In crossing a heath, suppose I pitched my foot against a stone, and were asked how the stone came to be there; I might possibly answer, that, for anything I knew to the contrary it had lain there forever: nor would it perhaps be very easy to show the absurdity of this answer. But suppose I found a watch upon the ground, and it should be inquired how the watch happened to be in that place; I should hardly think of the answer which I had before given, that, for anything I knew, the watch might have always been there.Yet why should not this answer serve for the watch as well as for the stone? Why is it not admissible in the second case, as in the first? For this reason, and for no other, viz. that, when we come to inspect the watch, we perceive (what we could not discover in the stone) that its several parts are framed and put together for a purpose, e.g. that they are so formed and adjusted as to produce motion, and that motion so regulated as to point out the hour of the day; that if the different parts had been differently shaped from what they are, of a different size from what they are, or placed after any other manner, or in any other order, than that in which they are placed, either no motion at all would have been carried on in the machine, or none which would have answered the use that is now served by it.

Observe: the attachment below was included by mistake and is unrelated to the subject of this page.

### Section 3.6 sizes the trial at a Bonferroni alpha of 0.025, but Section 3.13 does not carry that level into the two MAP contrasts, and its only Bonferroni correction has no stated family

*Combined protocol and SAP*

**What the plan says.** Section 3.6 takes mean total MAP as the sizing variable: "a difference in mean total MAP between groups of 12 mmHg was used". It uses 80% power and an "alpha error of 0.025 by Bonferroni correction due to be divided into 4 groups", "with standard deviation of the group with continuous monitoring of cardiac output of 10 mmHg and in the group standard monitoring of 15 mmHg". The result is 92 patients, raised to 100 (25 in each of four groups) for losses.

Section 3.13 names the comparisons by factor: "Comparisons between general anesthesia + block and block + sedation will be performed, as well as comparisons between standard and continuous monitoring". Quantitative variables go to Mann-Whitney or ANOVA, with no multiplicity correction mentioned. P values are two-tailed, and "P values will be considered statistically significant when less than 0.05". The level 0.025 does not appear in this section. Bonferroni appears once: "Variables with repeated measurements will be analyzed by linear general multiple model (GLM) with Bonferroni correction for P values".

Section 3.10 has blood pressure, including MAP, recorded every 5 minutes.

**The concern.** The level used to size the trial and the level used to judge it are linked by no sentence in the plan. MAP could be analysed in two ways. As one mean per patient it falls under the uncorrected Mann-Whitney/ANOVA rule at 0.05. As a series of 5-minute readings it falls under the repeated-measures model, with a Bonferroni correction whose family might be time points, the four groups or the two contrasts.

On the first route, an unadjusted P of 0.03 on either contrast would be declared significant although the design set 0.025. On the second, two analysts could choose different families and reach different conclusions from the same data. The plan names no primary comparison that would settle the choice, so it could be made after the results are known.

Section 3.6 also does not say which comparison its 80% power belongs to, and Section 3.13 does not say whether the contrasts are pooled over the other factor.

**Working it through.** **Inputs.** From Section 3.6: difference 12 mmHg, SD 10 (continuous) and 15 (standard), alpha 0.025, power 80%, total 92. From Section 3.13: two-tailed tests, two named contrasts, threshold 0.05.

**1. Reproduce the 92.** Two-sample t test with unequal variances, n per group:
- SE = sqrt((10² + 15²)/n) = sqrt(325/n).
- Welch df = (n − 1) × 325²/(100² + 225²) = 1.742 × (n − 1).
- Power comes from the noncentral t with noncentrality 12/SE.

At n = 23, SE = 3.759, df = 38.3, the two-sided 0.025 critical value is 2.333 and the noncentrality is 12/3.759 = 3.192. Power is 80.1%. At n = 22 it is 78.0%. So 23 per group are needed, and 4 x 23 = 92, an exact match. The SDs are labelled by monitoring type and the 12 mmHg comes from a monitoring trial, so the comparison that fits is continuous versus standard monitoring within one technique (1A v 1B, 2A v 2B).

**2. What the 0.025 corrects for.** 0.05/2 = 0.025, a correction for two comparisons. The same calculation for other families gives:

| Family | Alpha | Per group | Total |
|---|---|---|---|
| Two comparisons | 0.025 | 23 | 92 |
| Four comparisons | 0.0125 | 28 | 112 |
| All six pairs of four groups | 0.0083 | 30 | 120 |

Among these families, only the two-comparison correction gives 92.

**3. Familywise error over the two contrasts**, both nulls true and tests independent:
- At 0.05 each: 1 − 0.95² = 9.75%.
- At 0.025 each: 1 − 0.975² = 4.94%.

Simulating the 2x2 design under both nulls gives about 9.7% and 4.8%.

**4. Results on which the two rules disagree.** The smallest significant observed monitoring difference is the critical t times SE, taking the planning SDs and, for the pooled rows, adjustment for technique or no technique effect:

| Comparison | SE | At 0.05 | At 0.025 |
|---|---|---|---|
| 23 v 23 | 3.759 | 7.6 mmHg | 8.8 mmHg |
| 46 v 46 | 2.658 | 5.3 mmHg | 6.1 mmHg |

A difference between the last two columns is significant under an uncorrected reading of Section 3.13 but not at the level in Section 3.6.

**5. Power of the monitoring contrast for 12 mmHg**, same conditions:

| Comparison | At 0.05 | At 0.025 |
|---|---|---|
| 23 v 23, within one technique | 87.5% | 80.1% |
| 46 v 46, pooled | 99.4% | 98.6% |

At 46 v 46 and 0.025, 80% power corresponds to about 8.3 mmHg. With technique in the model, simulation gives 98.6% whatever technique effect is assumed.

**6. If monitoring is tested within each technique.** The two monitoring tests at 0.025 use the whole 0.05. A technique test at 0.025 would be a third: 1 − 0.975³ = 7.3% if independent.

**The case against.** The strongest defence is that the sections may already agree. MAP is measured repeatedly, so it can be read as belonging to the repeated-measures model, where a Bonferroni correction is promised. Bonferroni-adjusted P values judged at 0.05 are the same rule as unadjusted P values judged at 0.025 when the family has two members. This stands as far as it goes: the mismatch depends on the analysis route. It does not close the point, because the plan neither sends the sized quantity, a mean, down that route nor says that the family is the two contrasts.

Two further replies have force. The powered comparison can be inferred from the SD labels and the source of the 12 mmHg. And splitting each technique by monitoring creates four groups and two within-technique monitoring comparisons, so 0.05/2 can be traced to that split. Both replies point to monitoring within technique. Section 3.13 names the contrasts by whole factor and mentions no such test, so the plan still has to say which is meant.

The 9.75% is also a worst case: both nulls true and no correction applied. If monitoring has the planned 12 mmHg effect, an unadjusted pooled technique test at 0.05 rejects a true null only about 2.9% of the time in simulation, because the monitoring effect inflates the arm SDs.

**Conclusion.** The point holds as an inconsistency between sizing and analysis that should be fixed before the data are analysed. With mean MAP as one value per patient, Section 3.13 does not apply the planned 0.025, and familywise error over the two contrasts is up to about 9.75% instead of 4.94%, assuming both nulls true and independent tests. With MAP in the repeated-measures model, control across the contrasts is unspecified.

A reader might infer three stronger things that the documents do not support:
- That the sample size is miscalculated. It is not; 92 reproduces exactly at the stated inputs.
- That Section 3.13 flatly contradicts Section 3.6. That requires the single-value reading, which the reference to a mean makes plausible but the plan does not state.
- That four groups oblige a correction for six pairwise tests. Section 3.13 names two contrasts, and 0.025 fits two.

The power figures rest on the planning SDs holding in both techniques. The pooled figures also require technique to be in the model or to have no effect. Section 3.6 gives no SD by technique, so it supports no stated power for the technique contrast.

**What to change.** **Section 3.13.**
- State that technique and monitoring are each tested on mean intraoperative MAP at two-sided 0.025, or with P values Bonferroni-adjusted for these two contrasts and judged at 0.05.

Paley then produces examples of these components in a watch: